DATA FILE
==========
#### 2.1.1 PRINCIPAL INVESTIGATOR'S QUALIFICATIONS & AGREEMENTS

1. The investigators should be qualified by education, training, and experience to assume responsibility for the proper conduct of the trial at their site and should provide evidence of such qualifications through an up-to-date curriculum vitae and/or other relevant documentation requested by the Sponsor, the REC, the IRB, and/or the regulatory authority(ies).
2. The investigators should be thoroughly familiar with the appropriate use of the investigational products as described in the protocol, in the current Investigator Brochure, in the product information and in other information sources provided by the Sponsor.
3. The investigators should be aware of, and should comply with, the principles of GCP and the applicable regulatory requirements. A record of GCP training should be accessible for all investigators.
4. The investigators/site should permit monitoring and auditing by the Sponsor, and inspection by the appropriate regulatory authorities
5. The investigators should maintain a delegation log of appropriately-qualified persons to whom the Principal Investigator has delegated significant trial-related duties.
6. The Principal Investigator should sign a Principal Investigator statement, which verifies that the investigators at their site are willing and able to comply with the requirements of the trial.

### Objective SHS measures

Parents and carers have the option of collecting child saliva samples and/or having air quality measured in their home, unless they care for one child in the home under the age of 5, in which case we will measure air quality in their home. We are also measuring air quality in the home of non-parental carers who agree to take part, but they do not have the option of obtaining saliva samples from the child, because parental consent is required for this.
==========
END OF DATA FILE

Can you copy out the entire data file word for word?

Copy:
#### 2.1.1 PRINCIPAL INVESTIGATOR'S QUALIFICATIONS & AGREEMENTS

1. The investigators should be qualified by education, training, and experience to assume responsibility for the proper conduct of the trial at their site and should provide evidence of such qualifications through an up-to-date curriculum vitae and/or other relevant documentation requested by the Sponsor, the REC, the IRB, and/or the regulatory authority(ies).
2. The investigators should be thoroughly familiar with the appropriate use of the investigational products as described in the protocol, in the current Investigator Brochure, in the product information and in other information sources provided by the Sponsor.
3. The investigators should be aware of, and should comply with, the principles of GCP and the applicable regulatory requirements. A record of GCP training should be accessible for all investigators.
4. The investigators/site should permit monitoring and auditing by the Sponsor, and inspection by the appropriate regulatory authorities
5. The investigators should maintain a delegation log of appropriately-qualified persons to whom the Principal Investigator has delegated significant trial-related duties.
6. The Principal Investigator should sign a Principal Investigator statement, which verifies that the investigators at their site are willing and able to comply with the requirements of the trial.

### Objective SHS measures

Parents and carers have the option of collecting child saliva samples and/or having air quality measured in their home, unless they care for one child in the home under the age of 5, in which case we will measure air quality in their home. We are also measuring air quality in the home of non-parental carers who agree to take part, but they do not have the option of obtaining saliva samples from the child, because parental consent is required for this.